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We asked Mohamed El-Erian if there is a Brexit silver lining — he said there are two!

Sam Ro
Managing Editor
Mohamed El-Erian

Yahoo Finance reached out to Mohamed A. El-Erian to get his take on the Brexit referendum and its aftermath. Among other things, we were surprised to learn that he saw not one, but two silver linings to this development, which has been the source of much volatility in the world financial markets. Read our Q&A below.

Were you surprised by the outcome of the Brexit referendum?

While I expected it to be extremely close, I thought that the status quo would ultimately and just prevail – and especially so in the immediate aftermath of the tragic killing of Jo Cox, the pro-Remain member of parliament.

When Sterling started rallying strongly right after the poll closed on Thursday, I wondered what traders were seeing that suggested an easy win by the Remain camp. It was fascinating to witness the subsequent shift in market sentiment, starting first with the results from Newcastle and Sunderland.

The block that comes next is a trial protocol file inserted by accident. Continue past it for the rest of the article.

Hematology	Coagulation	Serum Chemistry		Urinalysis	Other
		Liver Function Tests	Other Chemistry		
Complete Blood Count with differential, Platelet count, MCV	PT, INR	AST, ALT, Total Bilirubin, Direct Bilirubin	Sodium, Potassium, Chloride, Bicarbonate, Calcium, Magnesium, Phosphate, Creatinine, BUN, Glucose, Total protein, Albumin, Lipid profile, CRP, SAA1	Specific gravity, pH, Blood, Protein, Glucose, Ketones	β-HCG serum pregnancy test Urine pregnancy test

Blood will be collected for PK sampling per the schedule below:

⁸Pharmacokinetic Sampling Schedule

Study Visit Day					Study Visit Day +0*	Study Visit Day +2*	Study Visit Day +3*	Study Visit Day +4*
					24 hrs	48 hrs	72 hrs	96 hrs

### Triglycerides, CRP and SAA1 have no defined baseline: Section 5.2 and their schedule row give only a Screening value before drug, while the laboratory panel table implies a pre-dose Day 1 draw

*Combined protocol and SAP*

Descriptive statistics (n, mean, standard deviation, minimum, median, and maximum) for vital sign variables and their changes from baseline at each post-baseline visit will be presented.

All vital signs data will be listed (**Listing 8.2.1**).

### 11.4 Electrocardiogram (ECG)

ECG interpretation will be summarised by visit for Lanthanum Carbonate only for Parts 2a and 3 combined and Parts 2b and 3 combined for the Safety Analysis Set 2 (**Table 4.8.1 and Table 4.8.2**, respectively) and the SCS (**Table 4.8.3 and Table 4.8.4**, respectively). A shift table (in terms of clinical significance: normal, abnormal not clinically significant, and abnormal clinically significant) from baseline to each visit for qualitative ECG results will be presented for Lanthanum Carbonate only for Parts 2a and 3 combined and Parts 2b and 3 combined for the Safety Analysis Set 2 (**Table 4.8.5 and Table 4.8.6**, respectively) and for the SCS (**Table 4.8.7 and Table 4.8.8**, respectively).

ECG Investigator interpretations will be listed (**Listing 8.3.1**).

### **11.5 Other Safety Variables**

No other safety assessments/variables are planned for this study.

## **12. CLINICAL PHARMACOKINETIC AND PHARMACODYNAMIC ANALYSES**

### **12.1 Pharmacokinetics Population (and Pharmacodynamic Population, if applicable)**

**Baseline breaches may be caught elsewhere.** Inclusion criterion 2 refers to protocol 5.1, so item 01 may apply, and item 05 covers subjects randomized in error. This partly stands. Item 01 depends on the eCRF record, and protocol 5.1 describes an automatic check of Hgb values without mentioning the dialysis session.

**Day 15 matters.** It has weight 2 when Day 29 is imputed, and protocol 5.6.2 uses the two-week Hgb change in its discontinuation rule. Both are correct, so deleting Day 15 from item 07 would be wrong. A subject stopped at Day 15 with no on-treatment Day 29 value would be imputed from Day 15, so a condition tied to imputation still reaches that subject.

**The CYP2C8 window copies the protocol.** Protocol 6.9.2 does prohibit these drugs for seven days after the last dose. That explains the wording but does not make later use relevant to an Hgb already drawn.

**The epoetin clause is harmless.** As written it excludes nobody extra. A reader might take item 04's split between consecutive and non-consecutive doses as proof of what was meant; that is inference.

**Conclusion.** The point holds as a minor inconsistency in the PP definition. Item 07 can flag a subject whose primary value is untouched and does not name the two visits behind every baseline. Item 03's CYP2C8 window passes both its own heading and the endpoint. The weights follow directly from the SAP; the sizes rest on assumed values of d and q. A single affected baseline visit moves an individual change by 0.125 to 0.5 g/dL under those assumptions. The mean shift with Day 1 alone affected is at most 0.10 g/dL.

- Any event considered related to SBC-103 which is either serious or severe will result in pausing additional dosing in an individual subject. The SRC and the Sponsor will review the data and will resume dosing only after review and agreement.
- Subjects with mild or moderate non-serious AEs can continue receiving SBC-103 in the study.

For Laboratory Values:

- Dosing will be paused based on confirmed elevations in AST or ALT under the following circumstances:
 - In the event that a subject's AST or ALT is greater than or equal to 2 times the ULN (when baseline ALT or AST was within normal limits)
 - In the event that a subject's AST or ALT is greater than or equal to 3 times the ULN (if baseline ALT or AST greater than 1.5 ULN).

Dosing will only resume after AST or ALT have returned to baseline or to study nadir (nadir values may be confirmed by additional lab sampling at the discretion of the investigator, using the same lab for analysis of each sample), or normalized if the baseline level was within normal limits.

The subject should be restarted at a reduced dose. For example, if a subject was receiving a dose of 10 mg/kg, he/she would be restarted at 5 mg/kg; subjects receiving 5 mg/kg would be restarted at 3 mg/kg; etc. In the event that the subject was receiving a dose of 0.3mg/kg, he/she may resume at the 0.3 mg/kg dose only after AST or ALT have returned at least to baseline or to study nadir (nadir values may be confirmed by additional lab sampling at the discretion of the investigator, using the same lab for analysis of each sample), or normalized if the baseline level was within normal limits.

Do you understand why the majority of British voters opted to Leave?

Yes I do.

As you know, I have been cautioning for a while now about improbables and unthinkables turning into realities when western economies get stuck in a prolonged period of low economic growth and worsening inequality. In fact, the list is getting longer by the month.

I also paid attention when a college friend of mine from our days at Cambridge University told me that he would vote Leave despite being pro free trade all his life. Like others, the referendum had come down for him to a single emotional issue, that of Britain regaining sovereignty over its immigration policy. And this issue was so emotional and dominant for him that it totally crowded out a calm and comprehensive assessment of the multiplicity of factors in play.